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In Support of Veterans, Randy Scott Learns of ESPN’s Importance to Service Members

SportsCenter anchor, the son of an admiral, speaks at Student Veterans of America conference in Orlando

An admiral’s son who grew up around the military, SportsCenter anchor Randy Scott still was stunned by what he heard this past weekend while speaking at the 11th annual Student Veterans of America national conference at Walt Disney World in Orlando.

“There was one veteran who told me ‘When I was in the Navy and we were overseas, we’d get ESPN on the carrier and thank god we did,’” Scott said. “She said ‘Not only did it keep us caught up but we loved having that sense of home.’

“That just blew my mind,” Scott said. “They’re somewhere in the Mediterranean, and they’ve got SportsCenter on, and the halftime shows, and they were engaged and somehow didn’t feel 1,000 miles from home.”

The conference, better known as NatCon, features sessions on veteran education, employment, and entrepreneurship and offers opportunities for attendees to meet with recruiters across a variety of industries. Scott heard from veterans at a Disney-sponsored tailgate that was attended by some 1,100 people, many of whom stood in line to meet Scott after he had been part of a panel earlier in the day that also included Clinton Yates of The Undefeated.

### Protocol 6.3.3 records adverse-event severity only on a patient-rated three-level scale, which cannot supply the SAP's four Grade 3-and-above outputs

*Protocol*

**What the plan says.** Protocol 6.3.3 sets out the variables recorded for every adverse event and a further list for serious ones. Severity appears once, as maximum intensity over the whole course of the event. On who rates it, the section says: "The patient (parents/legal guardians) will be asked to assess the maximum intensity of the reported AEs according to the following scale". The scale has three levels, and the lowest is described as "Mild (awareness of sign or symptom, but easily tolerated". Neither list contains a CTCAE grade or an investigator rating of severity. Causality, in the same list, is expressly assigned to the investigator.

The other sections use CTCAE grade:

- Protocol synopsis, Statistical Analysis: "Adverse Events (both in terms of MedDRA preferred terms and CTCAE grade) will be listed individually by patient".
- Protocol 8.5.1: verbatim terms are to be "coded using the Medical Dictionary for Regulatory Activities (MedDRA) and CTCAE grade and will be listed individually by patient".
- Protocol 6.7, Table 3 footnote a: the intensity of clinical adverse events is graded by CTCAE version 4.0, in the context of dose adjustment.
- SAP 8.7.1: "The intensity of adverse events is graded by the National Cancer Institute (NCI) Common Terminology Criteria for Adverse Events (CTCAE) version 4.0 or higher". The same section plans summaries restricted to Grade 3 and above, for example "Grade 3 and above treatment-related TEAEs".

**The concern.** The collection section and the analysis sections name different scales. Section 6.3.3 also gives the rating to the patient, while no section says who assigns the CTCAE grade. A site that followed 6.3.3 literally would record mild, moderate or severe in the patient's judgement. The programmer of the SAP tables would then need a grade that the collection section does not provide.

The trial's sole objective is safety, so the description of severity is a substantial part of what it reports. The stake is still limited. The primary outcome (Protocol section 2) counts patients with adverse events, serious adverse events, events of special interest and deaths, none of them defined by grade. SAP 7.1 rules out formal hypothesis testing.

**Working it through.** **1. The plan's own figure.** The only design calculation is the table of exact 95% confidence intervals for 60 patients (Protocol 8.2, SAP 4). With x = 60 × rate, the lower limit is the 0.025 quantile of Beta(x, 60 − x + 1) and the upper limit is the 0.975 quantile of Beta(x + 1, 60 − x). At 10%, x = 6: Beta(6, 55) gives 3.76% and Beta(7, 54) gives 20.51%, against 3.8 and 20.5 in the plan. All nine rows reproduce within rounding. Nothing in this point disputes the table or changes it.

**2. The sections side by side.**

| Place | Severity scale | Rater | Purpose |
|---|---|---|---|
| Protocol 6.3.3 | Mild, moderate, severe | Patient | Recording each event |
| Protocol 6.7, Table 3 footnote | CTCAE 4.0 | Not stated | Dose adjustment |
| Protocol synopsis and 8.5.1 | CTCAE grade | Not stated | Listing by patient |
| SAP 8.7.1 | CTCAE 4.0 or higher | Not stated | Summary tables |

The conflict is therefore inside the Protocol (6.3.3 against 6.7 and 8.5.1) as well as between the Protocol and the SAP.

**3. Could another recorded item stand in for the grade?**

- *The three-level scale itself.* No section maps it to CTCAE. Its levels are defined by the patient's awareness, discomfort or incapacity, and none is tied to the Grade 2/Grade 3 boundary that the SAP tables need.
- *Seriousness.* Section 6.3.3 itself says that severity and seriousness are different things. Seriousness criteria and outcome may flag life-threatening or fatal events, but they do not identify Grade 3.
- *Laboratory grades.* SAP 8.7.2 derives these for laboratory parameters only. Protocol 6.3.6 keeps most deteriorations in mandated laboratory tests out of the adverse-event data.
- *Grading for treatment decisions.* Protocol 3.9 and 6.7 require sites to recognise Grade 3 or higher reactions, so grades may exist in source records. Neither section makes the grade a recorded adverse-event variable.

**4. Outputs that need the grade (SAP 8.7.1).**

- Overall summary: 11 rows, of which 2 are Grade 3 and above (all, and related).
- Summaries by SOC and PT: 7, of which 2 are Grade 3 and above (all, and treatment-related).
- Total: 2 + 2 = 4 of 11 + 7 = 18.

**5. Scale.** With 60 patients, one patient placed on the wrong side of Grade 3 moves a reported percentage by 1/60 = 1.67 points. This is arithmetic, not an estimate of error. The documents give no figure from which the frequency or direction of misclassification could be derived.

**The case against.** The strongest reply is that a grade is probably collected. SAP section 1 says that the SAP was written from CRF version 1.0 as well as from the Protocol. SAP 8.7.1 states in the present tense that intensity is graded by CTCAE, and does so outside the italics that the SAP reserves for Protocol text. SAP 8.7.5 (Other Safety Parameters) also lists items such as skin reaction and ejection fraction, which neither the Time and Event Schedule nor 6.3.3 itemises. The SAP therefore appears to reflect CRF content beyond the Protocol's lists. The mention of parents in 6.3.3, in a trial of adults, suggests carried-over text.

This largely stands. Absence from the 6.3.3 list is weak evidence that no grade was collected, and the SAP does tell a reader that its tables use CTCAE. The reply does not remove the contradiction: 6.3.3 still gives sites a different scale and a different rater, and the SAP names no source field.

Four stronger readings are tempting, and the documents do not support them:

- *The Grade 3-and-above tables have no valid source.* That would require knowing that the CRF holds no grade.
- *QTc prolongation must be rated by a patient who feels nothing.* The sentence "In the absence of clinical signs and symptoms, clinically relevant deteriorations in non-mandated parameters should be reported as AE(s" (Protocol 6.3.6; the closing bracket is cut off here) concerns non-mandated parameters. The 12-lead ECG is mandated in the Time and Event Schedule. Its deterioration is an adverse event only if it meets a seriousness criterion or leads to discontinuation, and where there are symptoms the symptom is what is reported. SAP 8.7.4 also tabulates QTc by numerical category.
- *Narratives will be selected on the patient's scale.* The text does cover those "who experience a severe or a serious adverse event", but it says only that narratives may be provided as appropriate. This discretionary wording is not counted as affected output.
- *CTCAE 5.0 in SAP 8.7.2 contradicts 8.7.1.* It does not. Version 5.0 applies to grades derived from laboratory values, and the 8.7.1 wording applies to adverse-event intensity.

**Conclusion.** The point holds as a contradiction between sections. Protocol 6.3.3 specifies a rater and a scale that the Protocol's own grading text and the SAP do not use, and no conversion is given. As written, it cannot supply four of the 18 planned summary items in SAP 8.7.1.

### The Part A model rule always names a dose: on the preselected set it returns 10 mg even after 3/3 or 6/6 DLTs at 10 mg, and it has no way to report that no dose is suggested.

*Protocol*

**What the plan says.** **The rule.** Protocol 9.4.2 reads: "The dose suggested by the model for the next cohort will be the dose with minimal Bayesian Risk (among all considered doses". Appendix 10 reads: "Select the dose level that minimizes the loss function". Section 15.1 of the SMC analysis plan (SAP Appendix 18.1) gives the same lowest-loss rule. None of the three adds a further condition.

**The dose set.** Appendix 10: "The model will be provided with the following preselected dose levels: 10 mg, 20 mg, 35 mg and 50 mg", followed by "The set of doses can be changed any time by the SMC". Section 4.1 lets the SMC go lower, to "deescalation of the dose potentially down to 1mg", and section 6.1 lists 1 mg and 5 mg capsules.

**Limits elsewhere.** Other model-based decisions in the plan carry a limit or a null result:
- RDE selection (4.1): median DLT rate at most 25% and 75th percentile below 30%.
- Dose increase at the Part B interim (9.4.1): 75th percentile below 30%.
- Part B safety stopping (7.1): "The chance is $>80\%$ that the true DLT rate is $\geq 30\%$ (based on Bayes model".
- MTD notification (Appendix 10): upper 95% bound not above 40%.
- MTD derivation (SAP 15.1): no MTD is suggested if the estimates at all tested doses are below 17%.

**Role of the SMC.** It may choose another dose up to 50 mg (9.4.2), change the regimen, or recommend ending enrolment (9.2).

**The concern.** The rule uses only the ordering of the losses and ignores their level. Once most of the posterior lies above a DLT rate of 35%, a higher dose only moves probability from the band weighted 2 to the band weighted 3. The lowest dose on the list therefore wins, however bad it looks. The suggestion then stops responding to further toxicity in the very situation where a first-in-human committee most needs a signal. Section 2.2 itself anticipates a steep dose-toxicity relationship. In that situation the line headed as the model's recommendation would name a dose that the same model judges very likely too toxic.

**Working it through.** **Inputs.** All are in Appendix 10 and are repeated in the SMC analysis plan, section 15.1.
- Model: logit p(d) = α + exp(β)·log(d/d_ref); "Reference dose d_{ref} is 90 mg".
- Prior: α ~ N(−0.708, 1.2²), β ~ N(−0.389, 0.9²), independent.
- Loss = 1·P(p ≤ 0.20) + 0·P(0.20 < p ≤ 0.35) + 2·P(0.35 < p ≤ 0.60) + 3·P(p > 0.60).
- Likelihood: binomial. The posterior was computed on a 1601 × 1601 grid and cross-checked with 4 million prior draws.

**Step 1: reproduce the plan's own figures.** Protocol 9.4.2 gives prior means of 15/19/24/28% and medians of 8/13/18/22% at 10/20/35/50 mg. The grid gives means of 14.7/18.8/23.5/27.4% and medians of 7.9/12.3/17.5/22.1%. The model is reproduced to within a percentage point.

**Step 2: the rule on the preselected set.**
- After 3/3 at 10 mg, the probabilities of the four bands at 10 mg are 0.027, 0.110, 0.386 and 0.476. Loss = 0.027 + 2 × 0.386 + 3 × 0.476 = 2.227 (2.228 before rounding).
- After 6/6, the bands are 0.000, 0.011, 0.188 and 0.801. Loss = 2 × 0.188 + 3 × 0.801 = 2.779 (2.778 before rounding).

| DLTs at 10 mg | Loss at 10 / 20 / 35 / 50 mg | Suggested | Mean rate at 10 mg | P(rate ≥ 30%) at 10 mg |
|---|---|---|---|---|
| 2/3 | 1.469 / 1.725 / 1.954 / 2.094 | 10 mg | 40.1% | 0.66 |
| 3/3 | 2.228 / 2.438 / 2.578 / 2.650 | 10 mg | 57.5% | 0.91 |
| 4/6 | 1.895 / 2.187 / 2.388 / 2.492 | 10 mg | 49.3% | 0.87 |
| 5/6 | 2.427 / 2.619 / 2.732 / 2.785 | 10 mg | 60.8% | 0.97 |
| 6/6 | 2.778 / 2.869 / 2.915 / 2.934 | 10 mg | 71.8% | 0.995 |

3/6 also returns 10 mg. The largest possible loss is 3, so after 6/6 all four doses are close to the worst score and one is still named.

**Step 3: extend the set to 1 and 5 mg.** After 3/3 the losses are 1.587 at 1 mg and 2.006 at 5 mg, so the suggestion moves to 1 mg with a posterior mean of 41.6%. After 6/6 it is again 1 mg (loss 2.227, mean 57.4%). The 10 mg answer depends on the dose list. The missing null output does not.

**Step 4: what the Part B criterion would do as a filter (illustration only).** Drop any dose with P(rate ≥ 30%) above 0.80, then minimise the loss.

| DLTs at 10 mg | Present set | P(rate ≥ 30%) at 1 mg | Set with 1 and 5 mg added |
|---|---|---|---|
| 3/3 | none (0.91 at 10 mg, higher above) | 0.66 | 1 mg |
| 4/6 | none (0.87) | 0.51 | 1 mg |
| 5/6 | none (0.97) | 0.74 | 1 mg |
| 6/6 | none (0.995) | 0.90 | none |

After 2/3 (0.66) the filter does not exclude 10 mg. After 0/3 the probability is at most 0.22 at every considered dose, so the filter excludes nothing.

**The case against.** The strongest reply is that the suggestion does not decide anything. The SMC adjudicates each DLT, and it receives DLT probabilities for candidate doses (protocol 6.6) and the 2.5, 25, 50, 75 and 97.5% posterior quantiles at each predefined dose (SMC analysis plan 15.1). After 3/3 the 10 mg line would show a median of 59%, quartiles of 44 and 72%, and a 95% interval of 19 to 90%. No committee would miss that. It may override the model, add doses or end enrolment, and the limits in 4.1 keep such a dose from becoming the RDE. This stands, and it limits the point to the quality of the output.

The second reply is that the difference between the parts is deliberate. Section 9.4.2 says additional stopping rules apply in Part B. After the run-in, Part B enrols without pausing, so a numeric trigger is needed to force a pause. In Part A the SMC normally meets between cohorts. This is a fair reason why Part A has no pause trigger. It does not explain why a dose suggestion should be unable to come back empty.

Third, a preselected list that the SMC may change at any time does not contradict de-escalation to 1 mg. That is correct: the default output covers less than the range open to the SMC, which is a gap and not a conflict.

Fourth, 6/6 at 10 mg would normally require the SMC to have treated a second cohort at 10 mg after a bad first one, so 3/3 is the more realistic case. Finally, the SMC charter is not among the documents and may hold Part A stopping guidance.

When Scott and fellow anchor Sage Steele [the daughter of an Army colonel] were together for a SportsCenter Veterans Day program from the U.S. Marine base at Parris Island in 2017, they discussed their common background and the privilege of being at the base together.

“I told her I don’t know what it is for me because I don’t have that firsthand experience – I didn’t serve,” he said. “My dad [Admiral Michael Scott, USN (Ret.)] has never held that over me but I sort of had this motivation to live up in some way to that expectation. The military is so important to me, and I know I’ll never serve unless there’s a catastrophe and there’s a draft, so I want to support that in any way that I can.

“Any small opportunity that I get at ESPN, if there’s anything they ever want me to do, whether it’s on campus or off, there’s no hesitation on my part. It’s just, ‘Where do you need me to be?’”

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